As I said, Beauty and the Beast has recently been reissued to Blu-Ray and digital. It had been released to Blu-Ray before in a 2-disc Blu-Ray Diamond Edition with extensive bonuses as well as a DVD copy of the movie. It was later reissued with a 3D disc and a digital copy. This new Signature Edition release only has one disc with the movie and a number of newly produced bonuses, but none as indepth as anything found on the 2-disc Diamond Edition. However, nearly all of the previous bonus features were ported to the digital copy, which comes free with the Blu-Ray. Owners of the limited 3D edition who redeemed their digital copy and signed it into Disney Movies Anywhere got a free upgrade. The new bonuses aren't simply fluff, but pale in comparison to the previous set. The movie's presentation, however, is more or less the same, the new disc having a slightly higher bit rate. If you're into bonus features and prefer them on disc, I'd suggest hunting down both versions as the new one can complement the older one. For just watching the movie, the new one wins as the 2-disc edition tried to take advantage of Blu-Ray's seamless branching menus which could get confusing and added some eventually less than welcome audio comments by Lumiere. The new disc's menu works simply and lets you access the movie, scene selections and bonuses as soon as the menu loads.

Thursday, September 15, 2016

The Iron Giant

Man, I miss blogging. I don't know why, but my urge to blog has really fallen off. For my Oz blog, it's like, I want to write more, but finding topics to write about just escapes me.

But if I want to get back to blogging, why not just do it? I don't feel like talking so openly about my personal life on my blog, but I do tend to preorder books and movies (preferably on Blu-Ray), as well as see movies in the theater, why not write about how I enjoyed them? Or didn't.

Let's start off with a Blu-Ray that came out earlier this month: The Iron Giant - Signature Edition. I had never seen The Iron Giant before, although I do remember seeing commercials for it back when it came out. I'd heard of its reputation as a new animated classic, and given that the Blu-Ray was only $10, I figured it was worth a try.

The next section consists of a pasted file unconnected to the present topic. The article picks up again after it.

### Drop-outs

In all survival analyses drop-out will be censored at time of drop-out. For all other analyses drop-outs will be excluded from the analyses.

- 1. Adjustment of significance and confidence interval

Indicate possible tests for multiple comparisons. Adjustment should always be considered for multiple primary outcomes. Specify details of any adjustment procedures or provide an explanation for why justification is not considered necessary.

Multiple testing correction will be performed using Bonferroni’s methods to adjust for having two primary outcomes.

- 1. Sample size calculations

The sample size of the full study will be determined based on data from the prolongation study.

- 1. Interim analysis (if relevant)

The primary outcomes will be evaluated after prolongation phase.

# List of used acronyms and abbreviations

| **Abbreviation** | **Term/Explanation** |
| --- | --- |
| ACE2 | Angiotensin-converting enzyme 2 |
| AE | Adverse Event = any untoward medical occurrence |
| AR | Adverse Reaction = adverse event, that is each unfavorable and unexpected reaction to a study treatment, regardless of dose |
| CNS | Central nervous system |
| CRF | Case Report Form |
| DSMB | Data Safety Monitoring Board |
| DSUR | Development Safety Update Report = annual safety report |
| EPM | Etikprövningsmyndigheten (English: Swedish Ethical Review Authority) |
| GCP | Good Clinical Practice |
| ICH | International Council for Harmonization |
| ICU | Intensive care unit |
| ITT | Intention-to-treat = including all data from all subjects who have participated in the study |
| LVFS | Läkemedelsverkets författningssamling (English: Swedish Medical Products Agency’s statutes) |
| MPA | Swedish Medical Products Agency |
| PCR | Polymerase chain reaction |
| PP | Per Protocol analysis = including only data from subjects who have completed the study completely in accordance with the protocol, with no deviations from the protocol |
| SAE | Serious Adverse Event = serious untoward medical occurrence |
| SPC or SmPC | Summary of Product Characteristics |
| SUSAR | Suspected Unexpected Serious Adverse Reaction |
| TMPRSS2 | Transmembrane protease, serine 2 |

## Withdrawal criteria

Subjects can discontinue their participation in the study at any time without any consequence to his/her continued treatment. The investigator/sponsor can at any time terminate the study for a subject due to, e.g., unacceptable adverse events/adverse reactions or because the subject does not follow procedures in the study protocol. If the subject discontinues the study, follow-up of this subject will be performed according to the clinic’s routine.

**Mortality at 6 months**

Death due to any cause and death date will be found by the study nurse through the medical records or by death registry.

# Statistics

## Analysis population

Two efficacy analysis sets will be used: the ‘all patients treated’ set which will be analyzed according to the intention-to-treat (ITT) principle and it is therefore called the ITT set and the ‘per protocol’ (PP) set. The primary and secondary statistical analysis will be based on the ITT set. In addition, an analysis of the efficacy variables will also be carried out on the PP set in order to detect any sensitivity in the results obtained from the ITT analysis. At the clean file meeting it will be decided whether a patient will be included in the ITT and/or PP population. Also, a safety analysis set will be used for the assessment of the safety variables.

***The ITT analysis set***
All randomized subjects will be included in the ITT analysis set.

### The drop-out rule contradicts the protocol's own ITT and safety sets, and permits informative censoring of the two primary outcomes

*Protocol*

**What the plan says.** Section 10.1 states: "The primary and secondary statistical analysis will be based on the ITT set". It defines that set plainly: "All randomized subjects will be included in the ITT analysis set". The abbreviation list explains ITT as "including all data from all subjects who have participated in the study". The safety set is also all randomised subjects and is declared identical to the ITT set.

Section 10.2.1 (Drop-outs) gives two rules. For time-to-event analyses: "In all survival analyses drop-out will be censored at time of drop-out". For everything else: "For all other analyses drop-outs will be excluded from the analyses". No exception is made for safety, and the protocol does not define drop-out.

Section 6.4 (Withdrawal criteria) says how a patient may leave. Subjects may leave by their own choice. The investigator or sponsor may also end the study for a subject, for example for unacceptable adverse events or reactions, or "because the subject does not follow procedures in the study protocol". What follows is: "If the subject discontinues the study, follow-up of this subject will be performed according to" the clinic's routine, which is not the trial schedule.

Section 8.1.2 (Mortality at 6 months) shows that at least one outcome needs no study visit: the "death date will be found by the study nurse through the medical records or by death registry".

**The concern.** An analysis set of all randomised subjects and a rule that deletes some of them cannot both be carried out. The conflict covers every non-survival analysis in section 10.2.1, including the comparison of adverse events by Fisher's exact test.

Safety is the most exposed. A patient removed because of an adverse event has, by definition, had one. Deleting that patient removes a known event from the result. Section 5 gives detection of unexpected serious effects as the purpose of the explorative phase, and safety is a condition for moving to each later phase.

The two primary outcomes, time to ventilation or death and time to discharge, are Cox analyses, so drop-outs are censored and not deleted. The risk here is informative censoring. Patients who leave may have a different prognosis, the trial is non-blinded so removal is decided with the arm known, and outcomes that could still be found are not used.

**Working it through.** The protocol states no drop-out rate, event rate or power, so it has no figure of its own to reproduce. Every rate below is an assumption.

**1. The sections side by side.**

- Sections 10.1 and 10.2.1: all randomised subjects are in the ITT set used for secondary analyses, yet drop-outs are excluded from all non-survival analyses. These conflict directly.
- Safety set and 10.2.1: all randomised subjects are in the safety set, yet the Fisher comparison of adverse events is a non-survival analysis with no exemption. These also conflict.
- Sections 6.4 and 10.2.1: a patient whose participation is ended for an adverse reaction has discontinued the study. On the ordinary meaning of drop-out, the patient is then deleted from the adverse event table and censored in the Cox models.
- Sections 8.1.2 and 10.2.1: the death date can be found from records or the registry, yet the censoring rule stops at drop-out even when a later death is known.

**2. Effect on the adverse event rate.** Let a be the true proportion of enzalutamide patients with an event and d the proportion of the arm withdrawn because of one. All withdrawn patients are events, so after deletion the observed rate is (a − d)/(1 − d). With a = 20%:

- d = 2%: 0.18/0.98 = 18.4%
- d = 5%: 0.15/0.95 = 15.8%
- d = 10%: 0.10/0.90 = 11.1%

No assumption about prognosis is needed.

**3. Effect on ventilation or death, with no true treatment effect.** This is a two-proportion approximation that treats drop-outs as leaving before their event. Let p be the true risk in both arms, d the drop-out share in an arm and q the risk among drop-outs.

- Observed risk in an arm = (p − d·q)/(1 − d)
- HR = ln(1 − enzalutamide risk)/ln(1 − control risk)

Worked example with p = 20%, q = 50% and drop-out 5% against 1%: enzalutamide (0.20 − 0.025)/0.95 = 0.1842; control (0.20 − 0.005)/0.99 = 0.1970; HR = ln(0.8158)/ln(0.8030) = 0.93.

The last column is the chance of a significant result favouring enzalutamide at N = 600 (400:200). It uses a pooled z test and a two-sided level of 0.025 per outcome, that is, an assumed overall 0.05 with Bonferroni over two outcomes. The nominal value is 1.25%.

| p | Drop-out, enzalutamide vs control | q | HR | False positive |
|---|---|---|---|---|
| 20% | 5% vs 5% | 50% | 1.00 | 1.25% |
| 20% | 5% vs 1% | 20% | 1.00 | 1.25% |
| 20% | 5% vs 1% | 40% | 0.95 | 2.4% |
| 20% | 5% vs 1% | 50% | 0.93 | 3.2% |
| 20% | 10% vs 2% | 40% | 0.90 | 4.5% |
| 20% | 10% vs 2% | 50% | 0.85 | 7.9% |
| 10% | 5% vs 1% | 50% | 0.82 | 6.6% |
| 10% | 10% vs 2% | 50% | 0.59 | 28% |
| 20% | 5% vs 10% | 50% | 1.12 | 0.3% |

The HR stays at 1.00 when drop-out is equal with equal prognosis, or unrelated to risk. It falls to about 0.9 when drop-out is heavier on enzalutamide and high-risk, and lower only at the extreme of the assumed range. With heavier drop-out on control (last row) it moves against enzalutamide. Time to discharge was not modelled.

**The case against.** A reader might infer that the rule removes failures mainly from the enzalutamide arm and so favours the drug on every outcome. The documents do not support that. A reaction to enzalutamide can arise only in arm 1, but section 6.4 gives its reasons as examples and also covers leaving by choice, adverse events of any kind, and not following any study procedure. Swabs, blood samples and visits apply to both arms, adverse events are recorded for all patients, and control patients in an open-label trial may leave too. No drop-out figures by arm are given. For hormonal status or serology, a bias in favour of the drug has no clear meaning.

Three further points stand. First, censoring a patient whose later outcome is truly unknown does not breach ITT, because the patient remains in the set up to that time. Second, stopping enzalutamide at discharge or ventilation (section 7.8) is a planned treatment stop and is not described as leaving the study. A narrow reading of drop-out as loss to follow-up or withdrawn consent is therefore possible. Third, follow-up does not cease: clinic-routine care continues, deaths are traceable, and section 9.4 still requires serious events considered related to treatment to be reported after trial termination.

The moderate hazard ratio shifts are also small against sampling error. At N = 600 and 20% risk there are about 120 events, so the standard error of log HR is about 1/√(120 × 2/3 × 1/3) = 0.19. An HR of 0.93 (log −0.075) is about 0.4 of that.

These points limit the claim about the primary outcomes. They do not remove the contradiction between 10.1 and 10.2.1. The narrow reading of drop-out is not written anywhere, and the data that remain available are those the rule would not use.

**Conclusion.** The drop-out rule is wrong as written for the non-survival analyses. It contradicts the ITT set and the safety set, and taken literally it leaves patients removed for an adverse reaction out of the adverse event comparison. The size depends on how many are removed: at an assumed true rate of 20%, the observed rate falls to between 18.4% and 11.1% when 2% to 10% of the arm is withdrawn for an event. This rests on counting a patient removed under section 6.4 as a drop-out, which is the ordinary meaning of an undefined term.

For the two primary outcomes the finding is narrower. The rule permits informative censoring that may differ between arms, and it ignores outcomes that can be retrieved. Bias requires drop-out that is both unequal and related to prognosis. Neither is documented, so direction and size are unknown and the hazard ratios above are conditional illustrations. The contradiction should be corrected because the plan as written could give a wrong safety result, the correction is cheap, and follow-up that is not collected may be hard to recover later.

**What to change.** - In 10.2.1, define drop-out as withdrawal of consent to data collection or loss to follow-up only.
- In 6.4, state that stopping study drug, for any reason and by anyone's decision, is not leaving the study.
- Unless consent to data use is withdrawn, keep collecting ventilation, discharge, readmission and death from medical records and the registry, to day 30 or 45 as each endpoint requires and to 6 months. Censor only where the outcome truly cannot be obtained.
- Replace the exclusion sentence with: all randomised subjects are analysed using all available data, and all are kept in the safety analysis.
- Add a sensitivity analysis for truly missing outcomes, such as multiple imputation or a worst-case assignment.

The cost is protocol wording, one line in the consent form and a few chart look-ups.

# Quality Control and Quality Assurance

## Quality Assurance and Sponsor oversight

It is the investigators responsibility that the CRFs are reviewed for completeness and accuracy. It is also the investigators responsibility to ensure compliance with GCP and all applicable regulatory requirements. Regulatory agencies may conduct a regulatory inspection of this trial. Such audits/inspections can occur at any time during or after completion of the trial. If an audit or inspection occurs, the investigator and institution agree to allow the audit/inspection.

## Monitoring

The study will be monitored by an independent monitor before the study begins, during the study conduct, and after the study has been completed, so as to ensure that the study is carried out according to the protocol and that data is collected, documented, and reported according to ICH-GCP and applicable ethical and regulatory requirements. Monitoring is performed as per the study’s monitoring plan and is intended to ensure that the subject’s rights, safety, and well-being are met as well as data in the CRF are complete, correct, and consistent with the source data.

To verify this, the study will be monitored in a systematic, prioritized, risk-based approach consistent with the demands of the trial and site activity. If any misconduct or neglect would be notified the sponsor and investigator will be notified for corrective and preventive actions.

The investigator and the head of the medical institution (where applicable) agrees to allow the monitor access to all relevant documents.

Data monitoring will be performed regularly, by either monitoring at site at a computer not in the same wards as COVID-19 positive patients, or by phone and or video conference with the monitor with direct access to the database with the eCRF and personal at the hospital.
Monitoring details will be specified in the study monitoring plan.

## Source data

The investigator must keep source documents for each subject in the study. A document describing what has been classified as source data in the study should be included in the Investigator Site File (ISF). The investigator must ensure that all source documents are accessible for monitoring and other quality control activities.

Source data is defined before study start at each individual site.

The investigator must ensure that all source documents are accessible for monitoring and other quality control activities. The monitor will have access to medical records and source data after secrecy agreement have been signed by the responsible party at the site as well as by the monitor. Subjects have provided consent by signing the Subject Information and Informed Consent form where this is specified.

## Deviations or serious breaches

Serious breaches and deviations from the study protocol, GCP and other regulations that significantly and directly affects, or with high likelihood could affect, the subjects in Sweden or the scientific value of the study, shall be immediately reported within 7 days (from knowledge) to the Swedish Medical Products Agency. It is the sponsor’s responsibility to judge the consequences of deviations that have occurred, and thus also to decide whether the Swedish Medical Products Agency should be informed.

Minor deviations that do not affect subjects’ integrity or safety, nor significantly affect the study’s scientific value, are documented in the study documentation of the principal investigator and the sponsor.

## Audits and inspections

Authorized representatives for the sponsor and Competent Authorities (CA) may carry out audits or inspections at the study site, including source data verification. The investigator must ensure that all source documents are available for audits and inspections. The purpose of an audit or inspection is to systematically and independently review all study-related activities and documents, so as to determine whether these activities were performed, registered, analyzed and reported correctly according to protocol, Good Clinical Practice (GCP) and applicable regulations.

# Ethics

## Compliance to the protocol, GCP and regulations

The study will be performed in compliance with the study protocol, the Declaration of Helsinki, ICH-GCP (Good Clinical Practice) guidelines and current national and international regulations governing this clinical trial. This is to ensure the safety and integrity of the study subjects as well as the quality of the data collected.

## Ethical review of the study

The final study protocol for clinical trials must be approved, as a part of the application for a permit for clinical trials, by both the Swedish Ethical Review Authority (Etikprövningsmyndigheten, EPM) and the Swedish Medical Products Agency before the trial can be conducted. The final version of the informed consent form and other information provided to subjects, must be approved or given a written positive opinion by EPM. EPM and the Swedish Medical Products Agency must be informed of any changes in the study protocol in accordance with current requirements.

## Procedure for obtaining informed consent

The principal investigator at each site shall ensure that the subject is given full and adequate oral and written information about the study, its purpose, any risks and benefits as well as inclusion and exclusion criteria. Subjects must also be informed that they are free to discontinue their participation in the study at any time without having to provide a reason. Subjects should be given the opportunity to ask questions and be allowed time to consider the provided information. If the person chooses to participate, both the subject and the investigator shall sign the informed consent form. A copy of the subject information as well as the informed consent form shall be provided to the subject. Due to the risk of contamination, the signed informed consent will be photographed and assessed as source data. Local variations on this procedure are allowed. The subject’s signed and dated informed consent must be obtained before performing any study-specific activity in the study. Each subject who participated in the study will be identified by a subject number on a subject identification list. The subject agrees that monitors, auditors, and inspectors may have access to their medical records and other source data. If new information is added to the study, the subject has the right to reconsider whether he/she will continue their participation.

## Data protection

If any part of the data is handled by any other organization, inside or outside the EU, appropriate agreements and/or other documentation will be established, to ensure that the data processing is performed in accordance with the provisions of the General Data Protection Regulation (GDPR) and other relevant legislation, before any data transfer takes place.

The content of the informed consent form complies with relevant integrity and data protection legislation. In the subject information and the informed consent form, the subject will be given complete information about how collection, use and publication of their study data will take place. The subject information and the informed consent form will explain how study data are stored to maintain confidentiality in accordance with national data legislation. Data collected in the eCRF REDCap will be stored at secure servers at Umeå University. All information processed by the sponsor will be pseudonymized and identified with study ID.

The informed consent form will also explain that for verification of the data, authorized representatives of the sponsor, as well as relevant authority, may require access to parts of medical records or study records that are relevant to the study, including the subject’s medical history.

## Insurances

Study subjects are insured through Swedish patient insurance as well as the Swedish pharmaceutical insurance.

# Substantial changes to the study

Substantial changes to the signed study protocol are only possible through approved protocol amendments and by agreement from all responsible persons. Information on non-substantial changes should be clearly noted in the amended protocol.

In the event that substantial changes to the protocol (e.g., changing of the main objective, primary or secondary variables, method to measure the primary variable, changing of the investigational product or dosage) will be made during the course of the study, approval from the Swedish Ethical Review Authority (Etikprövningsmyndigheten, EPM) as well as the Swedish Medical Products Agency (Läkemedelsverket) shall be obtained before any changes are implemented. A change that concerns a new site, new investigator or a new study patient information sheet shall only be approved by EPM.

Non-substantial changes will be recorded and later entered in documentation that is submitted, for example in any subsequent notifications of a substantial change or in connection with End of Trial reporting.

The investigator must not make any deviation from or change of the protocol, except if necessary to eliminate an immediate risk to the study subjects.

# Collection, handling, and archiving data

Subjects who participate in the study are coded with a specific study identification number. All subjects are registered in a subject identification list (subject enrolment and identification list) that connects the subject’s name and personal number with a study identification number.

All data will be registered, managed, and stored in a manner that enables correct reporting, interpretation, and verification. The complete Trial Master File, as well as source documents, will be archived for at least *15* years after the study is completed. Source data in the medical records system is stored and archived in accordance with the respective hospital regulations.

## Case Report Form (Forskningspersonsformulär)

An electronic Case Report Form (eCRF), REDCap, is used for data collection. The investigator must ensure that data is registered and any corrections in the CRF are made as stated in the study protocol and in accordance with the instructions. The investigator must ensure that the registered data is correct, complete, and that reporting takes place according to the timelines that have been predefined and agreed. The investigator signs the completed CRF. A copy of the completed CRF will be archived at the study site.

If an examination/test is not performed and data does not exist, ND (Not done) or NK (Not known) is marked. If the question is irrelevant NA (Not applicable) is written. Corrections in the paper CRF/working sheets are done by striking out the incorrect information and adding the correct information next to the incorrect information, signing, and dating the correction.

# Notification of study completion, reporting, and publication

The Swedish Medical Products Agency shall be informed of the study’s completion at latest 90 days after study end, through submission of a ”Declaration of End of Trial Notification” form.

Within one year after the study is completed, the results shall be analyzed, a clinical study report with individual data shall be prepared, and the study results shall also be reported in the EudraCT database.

The Signature Edition is a "remastered" version of the original movie. The animation has been touched up with shadows to give it additional depth, dark skies with sparse clouds have been replaced with starry skies, and there's a couple brief additions, adding two minutes to the runtime. I only watched the Signature Edition, so aside from what I've heard, I can't comment on how it differs from the original version first hand. Note that only the remastered animation appears on the Blu-Ray, so while a version of the movie that's edited just like the original theatrical cut is on here, the original version actually isn't present. It can still be had on DVD, however.

The Iron Giant is based on a book originally published as The Iron Man by Ted Hughes. It was retitled to The Iron Giant in the US to avoid confusion with a certain Marvel Comics character. I haven't read the book either, but the Wikipedia synopsis reveals a tale of a mysterious gigantic iron man who appears in a little village who eats farm equipment. A boy named Hogarth Hughes decides the giant could live on scrap and live happily. Then the giant faces a fantastic space dragon that attacks the earth with a message about the destructive power of war.

The animated version takes a different approach. Gone is the space dragon, instead the anti-war messaged is conveyed by moving the antagonism to a government agent named Kent Mansley who'd rather destroy the giant.

The giant comes from outer space to a late 1950s small town. Hogarth lives with his mother, who's a waitress at a local diner. The giant mainly hides in the woods, and only has a few flashing memories of where it came from. Hogarth befriends the giant and begins teaching it some crude English and about heroism. He finds an ally in a modern artist who runs the junkyard. Unfortunately, Kent Mansley traces signs of the giant back to Hogarth.

Although I haven't read the book, I think this may be one of those adaptations that manages to fully flesh out the story concept they chose and tell it well, quite like a Disney adaptation of a Hans Christian Andersen story. It's different, but the story they do tell isn't bad. It endears us to Hogarth by making him feel like a kid, and adds a childish nature to the Giant. In addition, the animation and music is very well-done. Smooth, fluid, and very much draws you into the story.

I haven't watched the bonus features, but honestly, I think I'll be revisiting this Blu-Ray soon, so I'll check them out eventually.